Goats, stars Graham Phillips as Ellis, a 15-year-old boy who secretly applies to the same prep school his father attended. When he gets accepted and moves there, there is an opportunity for him to establish a relationship with his father, a relationship his mother Wendy, played by Vera Farmiga, has successfully obstructed for Ellis’ entire life.

Ellis has taken care of his mother’s affairs, paying the bills and running the house for some years and Wendy is distraught at the thought of him leaving. Wendy can’t stand the thought of her son being in a close relationship with his father. In fact, when Ellis spends Thanksgiving with his father and begins to get to know him, she turns on her son and accuses him of being just like his father, a man she has publicly damned over and over in front of Ellis.

Feral goat in Aruba

Feral goat in Aruba (Photo credit: Wikipedia)

The character of Wendy saddened me. I know of children in Ellis’ situation who spend their childhood taking care of a mother or a father, emotionally and for years. The movie realistically depicted the manipulation that can go on in parent-child relationships. At one point, Wendy is sitting on the kitchen floor sobbing, “I’m a mother, I miss him like I miss a part of myself.” Several weeks later, when Ellis comes home for Christmas, she doesn’t say hello and profess her love, instead she yells at him for not calling her more often.

My own father behaved much like Wendy did. He was less blatant, more sneaky. He didn’t call my mother names, he simply talked about how afraid she was and how being afraid kept her from living and making decisions. He built up a story that took on mythic proportions. Gradually, over the years of me building up a greater understanding of what my mother went through living with my father, I came to understand why she behaved as she did and how much he used discrediting her to his advantage so he would look good for us kids.

Several times during the movie, I wanted to shout to Ellis, “ask her to be quiet, ask her to speak kindly about your father.” But then I remembered it took me until I was 48 to ask my father to stop. Ellis is just 15 in the movie, so instead of telling her to be quiet, he seizes an opportunity to spend the summer with his dad as his way to get away from his mother. I know it was just a movie, but I wanted to take Wendy aside and say to her, “If you keep on this way, you’ll lose him. At some point you need to quit manipulating and start acknowledging he’s his own person.”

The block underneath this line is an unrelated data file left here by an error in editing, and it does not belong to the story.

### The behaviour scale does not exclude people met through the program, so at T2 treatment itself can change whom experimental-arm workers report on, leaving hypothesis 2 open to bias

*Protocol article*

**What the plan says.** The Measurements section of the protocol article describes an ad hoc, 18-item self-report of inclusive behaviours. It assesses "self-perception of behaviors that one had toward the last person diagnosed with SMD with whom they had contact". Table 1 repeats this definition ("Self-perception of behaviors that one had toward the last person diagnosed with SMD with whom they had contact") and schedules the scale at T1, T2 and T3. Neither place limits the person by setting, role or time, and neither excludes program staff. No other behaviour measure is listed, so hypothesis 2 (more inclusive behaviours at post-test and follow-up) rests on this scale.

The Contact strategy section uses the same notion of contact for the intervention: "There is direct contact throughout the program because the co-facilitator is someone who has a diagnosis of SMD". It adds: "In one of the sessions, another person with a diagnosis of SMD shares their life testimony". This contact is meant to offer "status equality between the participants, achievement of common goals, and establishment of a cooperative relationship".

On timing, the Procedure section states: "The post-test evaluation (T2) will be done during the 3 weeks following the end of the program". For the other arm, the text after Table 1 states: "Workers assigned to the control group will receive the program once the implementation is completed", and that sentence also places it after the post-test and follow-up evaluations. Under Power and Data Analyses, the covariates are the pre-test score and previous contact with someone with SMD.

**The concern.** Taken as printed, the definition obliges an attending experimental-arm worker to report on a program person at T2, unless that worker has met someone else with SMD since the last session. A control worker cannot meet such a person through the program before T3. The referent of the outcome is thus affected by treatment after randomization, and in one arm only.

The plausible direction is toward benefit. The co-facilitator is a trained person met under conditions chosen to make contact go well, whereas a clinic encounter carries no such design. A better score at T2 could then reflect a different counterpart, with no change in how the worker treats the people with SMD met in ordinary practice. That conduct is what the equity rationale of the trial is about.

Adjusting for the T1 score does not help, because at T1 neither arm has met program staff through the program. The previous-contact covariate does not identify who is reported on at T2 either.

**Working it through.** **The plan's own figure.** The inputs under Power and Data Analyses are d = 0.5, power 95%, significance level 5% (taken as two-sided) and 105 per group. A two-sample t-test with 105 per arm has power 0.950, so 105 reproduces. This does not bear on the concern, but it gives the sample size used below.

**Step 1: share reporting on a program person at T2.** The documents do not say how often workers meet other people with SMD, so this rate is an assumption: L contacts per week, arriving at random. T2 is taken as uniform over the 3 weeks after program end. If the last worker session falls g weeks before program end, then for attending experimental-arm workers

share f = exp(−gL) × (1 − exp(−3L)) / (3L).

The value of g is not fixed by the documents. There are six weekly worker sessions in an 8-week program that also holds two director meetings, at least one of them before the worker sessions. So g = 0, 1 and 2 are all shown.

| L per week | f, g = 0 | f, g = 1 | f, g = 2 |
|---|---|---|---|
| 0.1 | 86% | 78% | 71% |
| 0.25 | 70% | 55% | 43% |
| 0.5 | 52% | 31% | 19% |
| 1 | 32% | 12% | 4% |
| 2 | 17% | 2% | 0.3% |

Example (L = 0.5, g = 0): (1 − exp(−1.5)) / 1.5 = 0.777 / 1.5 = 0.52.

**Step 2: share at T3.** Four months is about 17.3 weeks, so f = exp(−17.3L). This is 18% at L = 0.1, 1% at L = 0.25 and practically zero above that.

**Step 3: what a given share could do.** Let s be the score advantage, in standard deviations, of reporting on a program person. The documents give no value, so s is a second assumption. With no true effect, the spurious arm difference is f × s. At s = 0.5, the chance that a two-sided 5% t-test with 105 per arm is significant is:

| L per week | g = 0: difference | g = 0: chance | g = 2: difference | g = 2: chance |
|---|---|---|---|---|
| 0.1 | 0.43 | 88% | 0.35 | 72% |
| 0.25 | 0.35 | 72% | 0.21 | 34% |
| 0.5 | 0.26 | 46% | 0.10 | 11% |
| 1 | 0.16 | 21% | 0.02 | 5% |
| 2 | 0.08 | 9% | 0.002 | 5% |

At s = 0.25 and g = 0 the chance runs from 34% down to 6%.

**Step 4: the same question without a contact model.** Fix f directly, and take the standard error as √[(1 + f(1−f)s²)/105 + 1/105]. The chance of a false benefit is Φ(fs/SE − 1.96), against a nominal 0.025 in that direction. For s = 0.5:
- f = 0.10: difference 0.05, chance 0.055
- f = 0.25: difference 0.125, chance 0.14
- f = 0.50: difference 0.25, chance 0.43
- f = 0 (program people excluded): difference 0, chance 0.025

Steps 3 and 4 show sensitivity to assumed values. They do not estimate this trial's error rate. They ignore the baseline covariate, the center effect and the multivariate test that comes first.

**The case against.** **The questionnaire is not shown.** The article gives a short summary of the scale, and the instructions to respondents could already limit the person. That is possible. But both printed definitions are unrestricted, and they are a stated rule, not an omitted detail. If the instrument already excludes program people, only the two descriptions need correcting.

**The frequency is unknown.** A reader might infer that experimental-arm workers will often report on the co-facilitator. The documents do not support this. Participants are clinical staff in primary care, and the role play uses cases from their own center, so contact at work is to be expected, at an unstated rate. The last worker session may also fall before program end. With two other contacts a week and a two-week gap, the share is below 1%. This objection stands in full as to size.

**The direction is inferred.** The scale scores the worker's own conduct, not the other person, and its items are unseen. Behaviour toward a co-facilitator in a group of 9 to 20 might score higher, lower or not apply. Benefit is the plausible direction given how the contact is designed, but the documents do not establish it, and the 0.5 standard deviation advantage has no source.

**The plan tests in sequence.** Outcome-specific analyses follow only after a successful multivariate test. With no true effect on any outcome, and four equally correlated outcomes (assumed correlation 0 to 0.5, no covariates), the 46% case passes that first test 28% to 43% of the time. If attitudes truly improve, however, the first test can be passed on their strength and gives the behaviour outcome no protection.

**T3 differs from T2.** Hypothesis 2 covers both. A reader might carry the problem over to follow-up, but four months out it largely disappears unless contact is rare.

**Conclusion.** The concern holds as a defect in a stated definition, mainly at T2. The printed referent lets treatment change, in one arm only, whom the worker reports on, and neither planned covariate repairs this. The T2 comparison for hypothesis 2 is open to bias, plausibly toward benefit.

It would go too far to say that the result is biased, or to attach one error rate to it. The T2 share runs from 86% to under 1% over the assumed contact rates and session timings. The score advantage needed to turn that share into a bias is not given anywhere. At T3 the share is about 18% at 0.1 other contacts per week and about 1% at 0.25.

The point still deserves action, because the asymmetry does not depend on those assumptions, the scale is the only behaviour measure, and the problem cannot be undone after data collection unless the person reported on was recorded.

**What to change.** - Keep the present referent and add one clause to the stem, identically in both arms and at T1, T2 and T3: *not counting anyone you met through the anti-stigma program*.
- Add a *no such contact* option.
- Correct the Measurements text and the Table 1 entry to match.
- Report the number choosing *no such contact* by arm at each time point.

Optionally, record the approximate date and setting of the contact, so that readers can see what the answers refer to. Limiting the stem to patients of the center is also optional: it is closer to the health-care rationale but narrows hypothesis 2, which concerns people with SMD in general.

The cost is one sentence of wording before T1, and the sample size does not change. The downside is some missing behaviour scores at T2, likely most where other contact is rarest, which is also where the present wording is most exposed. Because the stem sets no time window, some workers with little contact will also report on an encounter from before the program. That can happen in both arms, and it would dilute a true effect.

So, today, I’m suggesting to teens and young adults who have one parent who bashes the other parent with verbal insults, or an eye roll every time a father is mentioned, or story-telling that keeps the other parent in an unfavorable light. I recommend you not wait until you are 48 to ask your parent to speak kindly of the other parent. I recommend you find a way to ask now.

I wish I had asked my dad to stop insulting my mom about 20 years ago.

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A Healthy Stepmother . . . and the holy grail of success.

I saw an article the other day on how to be a successful stepmother. I nearly spit out my coffee. Success? How about keeping good manners and being respectful. Is that what they meant by success? How about loving your husband when you want to slug him because he doesn’t get why you feel left out in a particular family situation? Is that what is meant by success?

Nope. The article was about the things a stepmother could do to make the family better, good, healthy. As if the stepmother has that power dripping from her every word and move.

After I got done brewing and stewing about the meaning of success and the pressure it puts on any person, mothers, fathers, stepmothers, I decided to break in on my weekly blog routine and write this post.

I want us to stop killing stepmothers. We need to find ways to support them, in the same way we support mothers. Why? Super simple, stepmothers are part of the current family structure in our United States. Stepmothers are here to stay, growing in numbers every month, every year, and every decade. To not support stepmothers, or anyone else in a family, is to not support the family. As if to say, it doesn’t matter if the trauma continues.

We know that if our water quality is good enough the fish can survive. We know that if the air quality is good enough the birds can survive. We also know if our stepfamily community is strong enough the stepmother has a better chance of being healthy.

Healthy is different from successful. Healthy is free from anxiety or depression and other medical conditions. Wednesday Martin reports in Stepmonster that stepmothers are twice as likely as mothers to have depression. If the general population has a 20% incidence of anxiety and depression (according to the Centers for Disease & Prevention), yikes!